Nation's State Lotteries Face Economic, Political Squeeze

By Arnold, Laurence | THE JOURNAL RECORD, April 20, 1999 | Go to article overview

Nation's State Lotteries Face Economic, Political Squeeze


Arnold, Laurence, THE JOURNAL RECORD


WASHINGTON -- After decades of remarkable growth, lottery sales are slipping because of competition from video gambling and casinos. For all the publicity surrounding winners of the biggest jackpots, 15 states recorded lower sales last year than in 1996.

Lotteries have been around longer than the American flag. In fact, the Virginia Company of London launched raffles in 1612 to raise money for the English colony in Jamestown. But King James I banned them nine years later.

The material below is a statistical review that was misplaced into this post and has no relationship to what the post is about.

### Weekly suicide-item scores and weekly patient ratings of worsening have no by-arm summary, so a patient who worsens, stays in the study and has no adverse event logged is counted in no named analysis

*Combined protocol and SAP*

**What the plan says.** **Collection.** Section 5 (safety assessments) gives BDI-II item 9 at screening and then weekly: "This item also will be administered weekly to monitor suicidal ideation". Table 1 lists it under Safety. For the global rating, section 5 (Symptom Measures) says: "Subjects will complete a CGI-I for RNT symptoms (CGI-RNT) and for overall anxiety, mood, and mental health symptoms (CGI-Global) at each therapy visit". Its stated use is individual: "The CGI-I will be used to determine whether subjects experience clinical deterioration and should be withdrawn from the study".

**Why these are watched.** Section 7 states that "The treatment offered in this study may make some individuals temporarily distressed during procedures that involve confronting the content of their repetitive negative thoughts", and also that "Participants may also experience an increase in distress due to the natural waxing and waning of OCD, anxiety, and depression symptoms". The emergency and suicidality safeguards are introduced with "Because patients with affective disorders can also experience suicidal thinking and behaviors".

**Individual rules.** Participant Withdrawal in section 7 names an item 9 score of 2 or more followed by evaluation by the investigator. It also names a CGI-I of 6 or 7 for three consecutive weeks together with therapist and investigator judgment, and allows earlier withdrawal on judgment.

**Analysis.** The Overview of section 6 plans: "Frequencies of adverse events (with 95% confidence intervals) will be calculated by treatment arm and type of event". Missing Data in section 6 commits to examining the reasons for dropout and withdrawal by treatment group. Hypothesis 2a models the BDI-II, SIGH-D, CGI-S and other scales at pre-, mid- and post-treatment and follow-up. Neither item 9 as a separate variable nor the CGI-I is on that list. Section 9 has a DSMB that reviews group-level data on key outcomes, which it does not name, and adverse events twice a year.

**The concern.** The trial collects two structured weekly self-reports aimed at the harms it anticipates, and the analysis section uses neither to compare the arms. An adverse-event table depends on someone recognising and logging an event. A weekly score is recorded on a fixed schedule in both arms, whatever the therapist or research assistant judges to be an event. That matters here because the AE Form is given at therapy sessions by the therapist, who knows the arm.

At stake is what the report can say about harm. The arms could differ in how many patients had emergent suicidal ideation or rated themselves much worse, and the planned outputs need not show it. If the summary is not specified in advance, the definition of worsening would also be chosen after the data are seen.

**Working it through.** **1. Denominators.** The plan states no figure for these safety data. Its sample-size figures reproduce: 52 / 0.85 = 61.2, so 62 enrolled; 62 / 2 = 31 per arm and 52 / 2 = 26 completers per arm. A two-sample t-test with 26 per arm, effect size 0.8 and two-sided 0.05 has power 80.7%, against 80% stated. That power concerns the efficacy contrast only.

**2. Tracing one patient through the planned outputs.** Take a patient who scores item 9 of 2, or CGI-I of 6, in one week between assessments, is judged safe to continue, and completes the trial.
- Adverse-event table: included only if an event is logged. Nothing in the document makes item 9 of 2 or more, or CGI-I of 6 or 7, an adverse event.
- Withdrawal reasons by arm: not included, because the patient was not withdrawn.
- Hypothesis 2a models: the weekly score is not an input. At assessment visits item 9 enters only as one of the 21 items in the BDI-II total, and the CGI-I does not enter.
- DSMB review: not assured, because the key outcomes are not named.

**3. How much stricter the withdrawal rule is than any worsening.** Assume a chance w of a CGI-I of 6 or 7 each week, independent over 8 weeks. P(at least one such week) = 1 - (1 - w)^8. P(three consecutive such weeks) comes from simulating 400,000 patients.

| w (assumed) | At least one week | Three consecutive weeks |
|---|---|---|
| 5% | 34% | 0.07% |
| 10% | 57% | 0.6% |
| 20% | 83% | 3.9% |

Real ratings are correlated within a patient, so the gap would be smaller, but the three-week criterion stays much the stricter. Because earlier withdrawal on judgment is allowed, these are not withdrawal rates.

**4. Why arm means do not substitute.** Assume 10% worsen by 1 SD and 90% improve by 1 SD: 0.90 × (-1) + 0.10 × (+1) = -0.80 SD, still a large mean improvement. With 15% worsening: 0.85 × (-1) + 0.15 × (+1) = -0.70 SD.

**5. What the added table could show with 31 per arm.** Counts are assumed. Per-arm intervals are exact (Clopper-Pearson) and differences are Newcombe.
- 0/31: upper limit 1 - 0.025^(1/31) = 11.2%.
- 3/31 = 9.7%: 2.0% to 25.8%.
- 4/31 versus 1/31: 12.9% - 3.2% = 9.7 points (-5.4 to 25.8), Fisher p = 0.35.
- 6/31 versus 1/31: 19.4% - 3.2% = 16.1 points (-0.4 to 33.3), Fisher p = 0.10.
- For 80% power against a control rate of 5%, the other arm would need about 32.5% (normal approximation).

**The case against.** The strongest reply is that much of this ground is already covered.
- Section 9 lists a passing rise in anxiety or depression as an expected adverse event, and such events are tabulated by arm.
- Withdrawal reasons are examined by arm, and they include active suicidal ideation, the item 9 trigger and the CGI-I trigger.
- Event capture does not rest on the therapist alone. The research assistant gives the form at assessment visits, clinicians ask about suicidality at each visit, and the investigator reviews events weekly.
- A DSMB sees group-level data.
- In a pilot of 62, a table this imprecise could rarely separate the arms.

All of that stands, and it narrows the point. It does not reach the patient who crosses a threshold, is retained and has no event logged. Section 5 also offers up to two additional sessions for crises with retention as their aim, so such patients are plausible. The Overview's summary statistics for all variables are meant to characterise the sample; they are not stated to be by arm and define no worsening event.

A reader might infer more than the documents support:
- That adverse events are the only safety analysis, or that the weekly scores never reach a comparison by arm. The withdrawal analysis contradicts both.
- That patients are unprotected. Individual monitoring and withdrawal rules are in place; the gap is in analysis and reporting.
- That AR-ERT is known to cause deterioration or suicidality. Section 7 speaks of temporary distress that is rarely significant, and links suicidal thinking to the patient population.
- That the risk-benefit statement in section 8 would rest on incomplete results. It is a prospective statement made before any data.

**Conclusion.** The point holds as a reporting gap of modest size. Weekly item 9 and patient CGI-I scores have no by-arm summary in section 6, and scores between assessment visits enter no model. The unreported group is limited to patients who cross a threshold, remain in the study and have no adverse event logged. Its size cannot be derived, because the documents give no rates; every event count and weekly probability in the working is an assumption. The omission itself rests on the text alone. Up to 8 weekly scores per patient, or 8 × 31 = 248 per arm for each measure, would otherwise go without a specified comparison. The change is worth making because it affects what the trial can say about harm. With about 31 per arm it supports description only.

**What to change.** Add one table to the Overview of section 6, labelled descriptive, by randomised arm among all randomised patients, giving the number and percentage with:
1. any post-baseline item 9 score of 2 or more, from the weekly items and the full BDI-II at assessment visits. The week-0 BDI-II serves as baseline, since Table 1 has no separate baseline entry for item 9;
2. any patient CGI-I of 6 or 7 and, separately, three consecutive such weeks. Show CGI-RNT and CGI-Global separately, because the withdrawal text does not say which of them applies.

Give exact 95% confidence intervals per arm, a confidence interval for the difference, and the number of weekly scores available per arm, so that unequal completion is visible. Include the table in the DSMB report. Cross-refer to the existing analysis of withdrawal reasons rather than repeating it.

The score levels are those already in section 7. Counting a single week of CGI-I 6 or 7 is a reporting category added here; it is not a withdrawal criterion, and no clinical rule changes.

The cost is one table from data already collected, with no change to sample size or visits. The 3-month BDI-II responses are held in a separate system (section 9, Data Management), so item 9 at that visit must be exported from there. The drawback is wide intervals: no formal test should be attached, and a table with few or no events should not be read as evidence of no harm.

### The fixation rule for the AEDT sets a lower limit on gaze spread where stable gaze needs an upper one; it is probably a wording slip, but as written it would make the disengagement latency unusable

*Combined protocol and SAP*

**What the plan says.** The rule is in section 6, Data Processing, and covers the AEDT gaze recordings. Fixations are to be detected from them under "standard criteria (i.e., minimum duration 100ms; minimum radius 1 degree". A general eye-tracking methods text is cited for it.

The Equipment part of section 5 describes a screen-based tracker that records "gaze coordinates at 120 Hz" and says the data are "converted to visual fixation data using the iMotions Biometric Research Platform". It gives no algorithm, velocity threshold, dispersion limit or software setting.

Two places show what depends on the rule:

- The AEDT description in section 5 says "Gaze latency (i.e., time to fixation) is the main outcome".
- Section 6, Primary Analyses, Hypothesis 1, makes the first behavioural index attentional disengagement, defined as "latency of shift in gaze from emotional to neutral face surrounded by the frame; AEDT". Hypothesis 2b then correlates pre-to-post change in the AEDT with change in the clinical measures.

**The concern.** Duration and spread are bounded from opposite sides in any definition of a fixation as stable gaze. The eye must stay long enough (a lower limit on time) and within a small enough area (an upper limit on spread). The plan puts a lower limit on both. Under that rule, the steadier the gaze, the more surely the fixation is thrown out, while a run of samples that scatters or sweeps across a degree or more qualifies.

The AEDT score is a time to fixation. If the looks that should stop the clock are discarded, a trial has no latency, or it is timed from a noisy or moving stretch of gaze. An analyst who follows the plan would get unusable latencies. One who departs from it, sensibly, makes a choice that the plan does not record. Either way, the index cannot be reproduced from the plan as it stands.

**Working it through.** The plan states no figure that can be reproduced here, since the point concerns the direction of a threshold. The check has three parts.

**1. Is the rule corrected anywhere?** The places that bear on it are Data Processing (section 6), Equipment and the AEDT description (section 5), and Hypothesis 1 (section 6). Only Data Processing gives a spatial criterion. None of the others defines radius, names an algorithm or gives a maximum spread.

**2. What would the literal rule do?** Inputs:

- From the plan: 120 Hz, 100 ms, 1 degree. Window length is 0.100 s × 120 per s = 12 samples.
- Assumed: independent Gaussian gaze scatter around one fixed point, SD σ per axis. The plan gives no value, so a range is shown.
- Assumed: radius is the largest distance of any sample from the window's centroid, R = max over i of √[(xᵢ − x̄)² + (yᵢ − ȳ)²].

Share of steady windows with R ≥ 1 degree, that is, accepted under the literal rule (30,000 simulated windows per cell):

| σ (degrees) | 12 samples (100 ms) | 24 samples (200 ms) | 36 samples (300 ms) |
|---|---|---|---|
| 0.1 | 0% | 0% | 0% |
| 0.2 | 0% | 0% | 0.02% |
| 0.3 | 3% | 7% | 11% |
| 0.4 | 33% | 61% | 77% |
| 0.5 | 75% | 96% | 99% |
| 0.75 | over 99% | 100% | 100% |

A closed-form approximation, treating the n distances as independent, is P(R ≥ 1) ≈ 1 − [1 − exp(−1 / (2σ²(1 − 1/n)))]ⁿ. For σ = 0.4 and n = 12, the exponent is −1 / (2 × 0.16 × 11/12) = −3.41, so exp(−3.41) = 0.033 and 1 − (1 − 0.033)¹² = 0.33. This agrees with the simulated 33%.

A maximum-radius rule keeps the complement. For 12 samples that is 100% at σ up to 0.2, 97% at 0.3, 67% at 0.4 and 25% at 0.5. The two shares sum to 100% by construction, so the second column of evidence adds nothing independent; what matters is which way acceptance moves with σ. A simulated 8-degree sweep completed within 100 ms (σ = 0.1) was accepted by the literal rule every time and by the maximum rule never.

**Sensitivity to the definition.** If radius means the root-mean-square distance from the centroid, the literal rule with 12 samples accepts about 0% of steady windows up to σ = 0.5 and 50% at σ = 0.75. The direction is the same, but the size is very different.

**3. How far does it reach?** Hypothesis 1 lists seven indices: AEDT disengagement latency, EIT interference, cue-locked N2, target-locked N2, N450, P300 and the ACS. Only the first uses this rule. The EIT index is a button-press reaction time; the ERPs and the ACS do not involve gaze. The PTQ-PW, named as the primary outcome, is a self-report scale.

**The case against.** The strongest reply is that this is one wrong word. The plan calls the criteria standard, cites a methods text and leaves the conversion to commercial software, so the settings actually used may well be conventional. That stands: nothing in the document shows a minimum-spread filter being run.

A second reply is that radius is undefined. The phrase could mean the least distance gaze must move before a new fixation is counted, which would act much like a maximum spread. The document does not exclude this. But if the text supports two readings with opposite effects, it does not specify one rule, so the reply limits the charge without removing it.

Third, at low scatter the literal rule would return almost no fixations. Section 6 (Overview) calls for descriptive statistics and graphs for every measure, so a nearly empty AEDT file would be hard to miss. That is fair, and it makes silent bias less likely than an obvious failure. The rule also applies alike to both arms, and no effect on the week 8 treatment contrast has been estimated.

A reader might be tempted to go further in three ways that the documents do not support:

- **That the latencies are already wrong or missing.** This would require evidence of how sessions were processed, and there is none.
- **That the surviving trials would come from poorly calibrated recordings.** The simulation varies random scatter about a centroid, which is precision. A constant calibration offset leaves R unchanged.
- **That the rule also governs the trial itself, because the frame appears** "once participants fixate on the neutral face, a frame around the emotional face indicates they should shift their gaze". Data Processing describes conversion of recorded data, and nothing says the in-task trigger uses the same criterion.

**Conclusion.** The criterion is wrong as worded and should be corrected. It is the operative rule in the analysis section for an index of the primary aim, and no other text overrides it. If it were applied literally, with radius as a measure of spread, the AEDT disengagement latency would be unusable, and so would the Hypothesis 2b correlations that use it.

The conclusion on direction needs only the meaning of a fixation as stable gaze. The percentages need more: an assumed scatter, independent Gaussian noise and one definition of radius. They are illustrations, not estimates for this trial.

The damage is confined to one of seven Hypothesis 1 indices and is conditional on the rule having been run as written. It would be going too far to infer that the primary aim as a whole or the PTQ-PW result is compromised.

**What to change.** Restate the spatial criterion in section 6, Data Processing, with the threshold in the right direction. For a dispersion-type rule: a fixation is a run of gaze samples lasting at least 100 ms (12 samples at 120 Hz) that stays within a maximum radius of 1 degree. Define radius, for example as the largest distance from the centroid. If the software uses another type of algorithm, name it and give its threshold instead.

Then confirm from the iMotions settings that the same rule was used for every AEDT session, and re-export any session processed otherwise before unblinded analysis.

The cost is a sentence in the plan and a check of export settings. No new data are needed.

For the most part, lotteries have flourished in this country since the late 1960s; 37 states and the District of Columbia now have them. Earlier this month, a Massachusetts babysitter won $197 million in the Big Game, the largest undivided pot ever. But 17 of the lotteries reported decreased sales in 1997, and 10 were down last year compared to 1997. Hailed as a pain-free alternative to taxes and derided as government-sponsored vice, lotteries are feeling the squeeze of market and political forces. Overall ticket sales grew by only 0.4 percent last year, the smallest increase since states introduced lotteries three decades ago, according to LaFleur's Lottery World, which tracks such statistics. Meanwhile, a national panel on gambling appears poised to call for restrictions on the types of innovation and promotion that states can use to pull their lotteries out of the doldrums. "It is a difficult time," said Terri LaFleur, who publishes the magazine that carries her name. "Sales are beginning to mature in a number of states, but many lotteries are not allowed to expand. As a result of other gambling opportunities out there -- casinos, video gaming machines at racetracks -- there is a lot of competition for gambling dollars." Nonexistent in the United States as recently as 1963, state lotteries had mushroomed into a $36 billion business by last year. The states and the nation's capital netted $12 billion last year and new lotteries are under consideration in Alabama, North Carolina, South Carolina and Tennessee. However, there are signs that public interest is waning as states try to squeeze more profit out of the games. In Louisiana, for instance, lottery sales dropped for four straight years before rebounding in 1998. In Texas, sales dropped from $3. …

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